Business and Human Rights Arbitration

The Hague Rules on Business and Human Rights Arbitration, initiated by the Business and Human Rights Arbitration Working Group, a private group of international practicing lawyers and academics, aims to create an international private judicial dispute resolution avenue available to parties involved in business and human rights issues as claimants and defendants, thereby contributing to filling the judicial remedy gap in the UN Guiding Principles on Business and Human Rights.

With the perspective that “international arbitration holds great promise as a method to be used to resolve human rights disputes involving business,” the Drafting Team released, in November 2018, an Elements Paper on Business and Human Rights Arbitration (available here), which was open to public comment.

CCSI submitted comments to the Drafting Team focusing on the following aspects of the Elements Paper: (1) which parties are necessary and sufficient to ensure effective access to justice of victims, including discussion of the desirable roles for both business and states, (2) the appropriate role for both international human rights law (IHRL) as well as other legal norms, and how IHRL should be interpreted and applied in this context, (3) whether model contract clauses are desirable, (4) the critical importance of choosing the appropriate appointing authority, (5) desirable qualifications of BHR arbitrators, including how they should be selected and how challenges to arbitrators should be handled, (6) how principles of transparency and access to information and effective participation should be treated, (7) the desirability of allowing amicus participation as a matter of right, and (8) principles that should govern allocation of costs, as well as a role for financial assistance for claimants and regulation of third-party funding.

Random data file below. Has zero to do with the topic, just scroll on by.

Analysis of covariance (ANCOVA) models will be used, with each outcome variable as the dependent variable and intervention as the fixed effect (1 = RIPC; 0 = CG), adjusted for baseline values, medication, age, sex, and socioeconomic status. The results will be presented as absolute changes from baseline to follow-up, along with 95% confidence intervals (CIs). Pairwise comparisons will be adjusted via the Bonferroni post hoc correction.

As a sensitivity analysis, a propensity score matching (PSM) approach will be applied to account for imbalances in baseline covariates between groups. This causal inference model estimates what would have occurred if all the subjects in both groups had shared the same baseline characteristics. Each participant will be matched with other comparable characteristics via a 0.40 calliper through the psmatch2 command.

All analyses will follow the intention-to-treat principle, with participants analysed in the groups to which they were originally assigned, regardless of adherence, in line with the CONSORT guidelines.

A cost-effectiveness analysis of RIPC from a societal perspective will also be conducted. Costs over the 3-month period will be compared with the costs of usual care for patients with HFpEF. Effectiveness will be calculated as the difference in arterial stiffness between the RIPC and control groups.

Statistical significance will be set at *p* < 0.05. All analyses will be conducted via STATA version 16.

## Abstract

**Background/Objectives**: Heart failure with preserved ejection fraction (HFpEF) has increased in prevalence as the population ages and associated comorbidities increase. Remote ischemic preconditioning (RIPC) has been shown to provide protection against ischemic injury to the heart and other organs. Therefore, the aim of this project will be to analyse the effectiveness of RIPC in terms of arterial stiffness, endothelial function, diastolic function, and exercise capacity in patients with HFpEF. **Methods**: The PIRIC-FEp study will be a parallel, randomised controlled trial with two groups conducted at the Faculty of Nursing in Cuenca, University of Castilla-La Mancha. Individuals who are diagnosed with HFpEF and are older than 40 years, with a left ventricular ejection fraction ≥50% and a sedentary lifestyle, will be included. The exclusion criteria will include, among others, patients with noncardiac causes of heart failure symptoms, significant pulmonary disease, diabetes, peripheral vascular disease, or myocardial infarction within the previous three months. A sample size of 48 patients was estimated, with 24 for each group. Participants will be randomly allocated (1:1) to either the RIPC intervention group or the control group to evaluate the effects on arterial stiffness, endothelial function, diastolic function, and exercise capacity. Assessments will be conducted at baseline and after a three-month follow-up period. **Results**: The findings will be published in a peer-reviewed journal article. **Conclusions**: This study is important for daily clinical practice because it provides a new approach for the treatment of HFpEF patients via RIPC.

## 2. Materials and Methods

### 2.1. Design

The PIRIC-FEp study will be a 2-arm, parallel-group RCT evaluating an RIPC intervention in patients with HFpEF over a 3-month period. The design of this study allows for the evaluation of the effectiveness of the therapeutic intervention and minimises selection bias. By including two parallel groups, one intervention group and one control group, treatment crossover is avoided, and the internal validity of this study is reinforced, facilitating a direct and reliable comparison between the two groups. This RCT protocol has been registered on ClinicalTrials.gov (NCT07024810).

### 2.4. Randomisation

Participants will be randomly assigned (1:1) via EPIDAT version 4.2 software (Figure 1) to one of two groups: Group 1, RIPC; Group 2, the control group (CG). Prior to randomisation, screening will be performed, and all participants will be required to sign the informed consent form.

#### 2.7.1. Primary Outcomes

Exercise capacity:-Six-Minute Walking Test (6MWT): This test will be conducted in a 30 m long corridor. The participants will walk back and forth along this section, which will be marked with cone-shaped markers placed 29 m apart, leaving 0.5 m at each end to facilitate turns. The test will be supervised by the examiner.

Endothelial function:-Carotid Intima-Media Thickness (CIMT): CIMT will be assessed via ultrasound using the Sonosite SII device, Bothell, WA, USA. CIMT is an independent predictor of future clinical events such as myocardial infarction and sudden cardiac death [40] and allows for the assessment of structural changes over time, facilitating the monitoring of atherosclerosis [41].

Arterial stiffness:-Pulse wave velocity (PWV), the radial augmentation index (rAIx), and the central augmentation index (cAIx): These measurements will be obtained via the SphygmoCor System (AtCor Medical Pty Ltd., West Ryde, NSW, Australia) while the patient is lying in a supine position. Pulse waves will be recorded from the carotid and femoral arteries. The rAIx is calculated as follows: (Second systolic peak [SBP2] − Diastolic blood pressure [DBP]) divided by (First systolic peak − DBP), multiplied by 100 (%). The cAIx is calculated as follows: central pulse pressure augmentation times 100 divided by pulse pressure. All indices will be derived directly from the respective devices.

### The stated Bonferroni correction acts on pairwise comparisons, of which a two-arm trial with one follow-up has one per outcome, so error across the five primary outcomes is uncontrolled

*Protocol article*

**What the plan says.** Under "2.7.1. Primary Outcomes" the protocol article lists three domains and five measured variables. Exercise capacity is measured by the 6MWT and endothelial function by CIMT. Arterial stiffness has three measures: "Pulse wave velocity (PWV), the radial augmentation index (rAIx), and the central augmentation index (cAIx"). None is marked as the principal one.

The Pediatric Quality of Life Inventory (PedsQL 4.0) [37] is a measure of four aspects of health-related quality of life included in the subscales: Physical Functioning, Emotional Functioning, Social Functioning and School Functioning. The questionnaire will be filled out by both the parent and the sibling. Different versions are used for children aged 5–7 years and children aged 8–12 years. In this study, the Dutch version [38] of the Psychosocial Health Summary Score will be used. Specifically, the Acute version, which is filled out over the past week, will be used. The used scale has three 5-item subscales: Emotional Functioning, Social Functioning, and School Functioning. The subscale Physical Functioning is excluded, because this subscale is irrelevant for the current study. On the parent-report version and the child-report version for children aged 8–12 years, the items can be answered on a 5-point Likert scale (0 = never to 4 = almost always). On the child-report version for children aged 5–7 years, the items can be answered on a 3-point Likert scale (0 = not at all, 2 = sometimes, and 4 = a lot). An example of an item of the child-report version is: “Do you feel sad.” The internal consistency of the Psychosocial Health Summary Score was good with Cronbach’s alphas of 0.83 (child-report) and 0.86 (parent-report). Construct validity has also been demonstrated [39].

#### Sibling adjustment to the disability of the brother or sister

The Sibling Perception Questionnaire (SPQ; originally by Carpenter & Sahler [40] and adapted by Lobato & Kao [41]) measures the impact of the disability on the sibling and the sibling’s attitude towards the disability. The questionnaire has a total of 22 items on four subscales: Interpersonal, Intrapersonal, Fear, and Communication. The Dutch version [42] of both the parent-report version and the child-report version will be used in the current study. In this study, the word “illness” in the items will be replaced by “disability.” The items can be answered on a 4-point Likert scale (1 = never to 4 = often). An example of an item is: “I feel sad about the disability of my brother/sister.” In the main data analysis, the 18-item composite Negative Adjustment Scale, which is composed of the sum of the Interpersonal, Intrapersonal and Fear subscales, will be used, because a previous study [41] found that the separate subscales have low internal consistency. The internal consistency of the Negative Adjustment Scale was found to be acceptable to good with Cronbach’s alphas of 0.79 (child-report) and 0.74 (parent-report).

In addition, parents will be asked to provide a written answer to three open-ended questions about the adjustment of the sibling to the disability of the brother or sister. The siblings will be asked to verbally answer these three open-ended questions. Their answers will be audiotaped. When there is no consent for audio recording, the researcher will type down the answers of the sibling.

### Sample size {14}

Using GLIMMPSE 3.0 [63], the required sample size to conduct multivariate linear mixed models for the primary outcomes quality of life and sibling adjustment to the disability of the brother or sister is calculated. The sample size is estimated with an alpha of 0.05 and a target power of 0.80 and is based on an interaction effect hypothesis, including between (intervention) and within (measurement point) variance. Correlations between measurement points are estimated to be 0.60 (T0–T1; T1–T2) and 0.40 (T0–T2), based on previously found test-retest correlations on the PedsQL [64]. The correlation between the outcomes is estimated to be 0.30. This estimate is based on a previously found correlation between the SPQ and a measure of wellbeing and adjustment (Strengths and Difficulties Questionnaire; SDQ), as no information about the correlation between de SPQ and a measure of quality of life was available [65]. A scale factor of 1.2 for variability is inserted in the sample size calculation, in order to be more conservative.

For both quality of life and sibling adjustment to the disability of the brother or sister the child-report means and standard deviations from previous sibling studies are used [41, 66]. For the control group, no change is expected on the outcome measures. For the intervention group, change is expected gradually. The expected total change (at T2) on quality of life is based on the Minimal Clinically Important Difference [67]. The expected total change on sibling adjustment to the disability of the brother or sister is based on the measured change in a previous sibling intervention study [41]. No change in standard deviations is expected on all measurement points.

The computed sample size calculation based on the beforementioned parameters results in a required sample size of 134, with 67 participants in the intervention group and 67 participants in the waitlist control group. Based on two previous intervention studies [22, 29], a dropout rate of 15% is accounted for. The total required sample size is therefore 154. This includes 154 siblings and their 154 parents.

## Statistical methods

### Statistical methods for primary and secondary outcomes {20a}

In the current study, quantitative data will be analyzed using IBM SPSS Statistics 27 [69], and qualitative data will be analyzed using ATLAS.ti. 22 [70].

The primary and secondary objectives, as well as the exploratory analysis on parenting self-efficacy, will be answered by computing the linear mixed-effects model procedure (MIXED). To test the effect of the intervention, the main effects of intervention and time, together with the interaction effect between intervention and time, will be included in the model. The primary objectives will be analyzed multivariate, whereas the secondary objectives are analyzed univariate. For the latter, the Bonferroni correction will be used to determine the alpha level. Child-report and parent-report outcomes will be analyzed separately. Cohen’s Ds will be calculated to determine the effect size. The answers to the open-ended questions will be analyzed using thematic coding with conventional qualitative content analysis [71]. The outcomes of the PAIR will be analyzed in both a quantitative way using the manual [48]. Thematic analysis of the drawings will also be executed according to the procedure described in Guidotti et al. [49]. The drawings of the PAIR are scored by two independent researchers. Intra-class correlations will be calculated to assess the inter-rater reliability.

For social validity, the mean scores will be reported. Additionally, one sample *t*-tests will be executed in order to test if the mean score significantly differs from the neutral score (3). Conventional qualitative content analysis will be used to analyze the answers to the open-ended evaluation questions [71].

Ultimately, CCSI questions whether this is the right strategy for improving accountability of business and human rights violations. It is indeed true that many rights-holders who are victims of business-related human rights abuses lack basic access to justice. Many lack access to functioning, well-resourced, and accessible courts in their domestic legal systems, and many face significant legal and practical hurdles to accessing justice in the home jurisdiction(s) of the corporate entity. However, the lack of availability of courts to victims of human rights abuse can be partly attributed to the limits that companies themselves have fought for and secured. These limits include those arising from doctrines of forum non conveniens, and norms shielding parent companies from liability, or shielding assets from execution.

If multinational corporations are challenging jurisdiction and the requirement to defend cases in host countries, home countries, and elsewhere, we question the circumstances under which such companies would consent to arbitration, particularly in situations without privity of contract. Moreover, if a company does consent, will that consent come from the legal entity or entities that actually have assets to satisfy a judgment and that committed the wrong? If not, how can it be ensured that those entities are also joined in the dispute? If, on the other hand, companies are willing to submit to BHR Arbitration (either ex ante, in a contractual context, or post-harm), should we be skeptical as to what is motivating this agreement when the same companies raise barriers elsewhere? While BHR Arbitration may offer a comparatively attractive way for corporations to manage human-rights-related claims, the reasons for which corporations perceive it as such must be carefully analyzed to ensure that human rights, and access to justice of claimants, are not undermined.